Arenal volcano national park and all other tours were shut down as the govt. declared national emergency. It rained all day but not like a hurricane. But weather can be unpredictable, so we had no choice but to stay indoors. Ecoterra office was located just behind the hotel. We checked if the situation was going to be any different the next day and we were informed that zip line activities and the park would still be closed. We followed the same routine as yesterday; chased birds, hiked the trail, photographed flowers and drank pina coladas. BTW, they were the best pina coladas we ever had.
The hotel was great and all, but we couldn’t take one more day in there doing nothing. We were bored to death. The rain had stopped and the sun was up. Just as we sat down for breakfast, our tour operator informed that the zip lines were open. What a relief!!!
When we arrived at Arenal Mundo Adventura, the guides went over a safety briefing and gave each our own equipment to carry. We got on a tractor that dropped us off at our first cable where the guides helped us buckle up the harnesses. It was our first time ziplining so we were a little nervous. We let go of all our fears and zipped through the forest cable after cable, the longest being 980 mts. The view of the forest and waterfalls was breathtaking; and the whole experience was incredible. Hardest part of it all was hiking to the next cable while carrying those heavy harnesses around our waist.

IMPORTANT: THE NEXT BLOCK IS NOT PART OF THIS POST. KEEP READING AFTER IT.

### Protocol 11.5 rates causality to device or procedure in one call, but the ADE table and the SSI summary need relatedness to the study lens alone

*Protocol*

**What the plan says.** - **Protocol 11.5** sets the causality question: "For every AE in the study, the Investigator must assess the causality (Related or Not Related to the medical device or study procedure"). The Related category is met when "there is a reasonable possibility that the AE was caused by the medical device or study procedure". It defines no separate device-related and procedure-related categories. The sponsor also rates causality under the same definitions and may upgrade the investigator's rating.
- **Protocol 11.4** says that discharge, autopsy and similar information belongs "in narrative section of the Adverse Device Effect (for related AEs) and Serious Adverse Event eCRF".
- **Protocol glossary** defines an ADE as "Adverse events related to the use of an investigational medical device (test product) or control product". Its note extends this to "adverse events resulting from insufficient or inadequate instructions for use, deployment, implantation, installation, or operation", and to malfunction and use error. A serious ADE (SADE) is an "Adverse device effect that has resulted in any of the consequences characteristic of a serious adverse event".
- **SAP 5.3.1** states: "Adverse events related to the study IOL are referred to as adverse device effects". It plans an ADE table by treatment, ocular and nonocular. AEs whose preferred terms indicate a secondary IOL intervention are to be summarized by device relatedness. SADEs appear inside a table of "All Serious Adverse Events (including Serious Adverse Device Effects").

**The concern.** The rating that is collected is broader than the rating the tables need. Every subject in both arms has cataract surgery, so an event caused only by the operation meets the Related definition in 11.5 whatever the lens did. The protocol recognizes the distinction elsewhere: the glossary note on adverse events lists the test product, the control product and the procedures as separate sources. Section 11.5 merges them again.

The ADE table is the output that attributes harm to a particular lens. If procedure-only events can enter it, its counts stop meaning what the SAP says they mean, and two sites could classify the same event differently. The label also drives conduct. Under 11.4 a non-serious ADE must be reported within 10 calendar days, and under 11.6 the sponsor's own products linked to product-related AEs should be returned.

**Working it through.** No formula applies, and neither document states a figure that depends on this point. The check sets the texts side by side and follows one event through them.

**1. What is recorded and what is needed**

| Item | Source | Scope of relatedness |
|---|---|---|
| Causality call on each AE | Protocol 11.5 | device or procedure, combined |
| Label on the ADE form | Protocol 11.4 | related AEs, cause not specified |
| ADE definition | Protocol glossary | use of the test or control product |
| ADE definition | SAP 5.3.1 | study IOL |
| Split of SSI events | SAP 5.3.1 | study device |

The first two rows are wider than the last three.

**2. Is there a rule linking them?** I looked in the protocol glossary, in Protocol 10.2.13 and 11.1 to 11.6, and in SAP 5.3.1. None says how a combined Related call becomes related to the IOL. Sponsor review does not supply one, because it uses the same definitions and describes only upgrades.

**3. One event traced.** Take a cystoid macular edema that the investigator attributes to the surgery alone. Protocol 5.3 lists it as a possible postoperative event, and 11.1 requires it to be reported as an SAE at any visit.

After zip line we visited the Maleku cultural rescue center. A Maleku Indian community representative spoke to us about their language, beliefs, culture and traditions. We got to taste their traditional drink “Chicha” cocktail which is fermented corn, water and sugar. It was bad. In the end, we checked out the display of butterflies and poisonous frogs located next to the office before taking our ride back to the hotel.
That afternoon we had the Arenal volcano walking tour. Since the national park was still closed we hiked a private trail beside the park known as “Forest trail of 1968”. It was a steep but easy hike for the most part. We learned a little bit about the volcano's history and also about some of the jungle’s plants and their medicinal/culinary benefits. After the hiking tour we were dropped off at Paradise Hot Springs for a soak and dinner.
It was time to leave the country. Our ride to San Jose airport arrived at 8am. It was a gruelling 21 hours journey (including shuttle, flight, layover, immigration etc.) back home.
We used Fuji X-T1 with 18-55mm and 55-200mm lens. As a secondary camera we used Fuji X-70.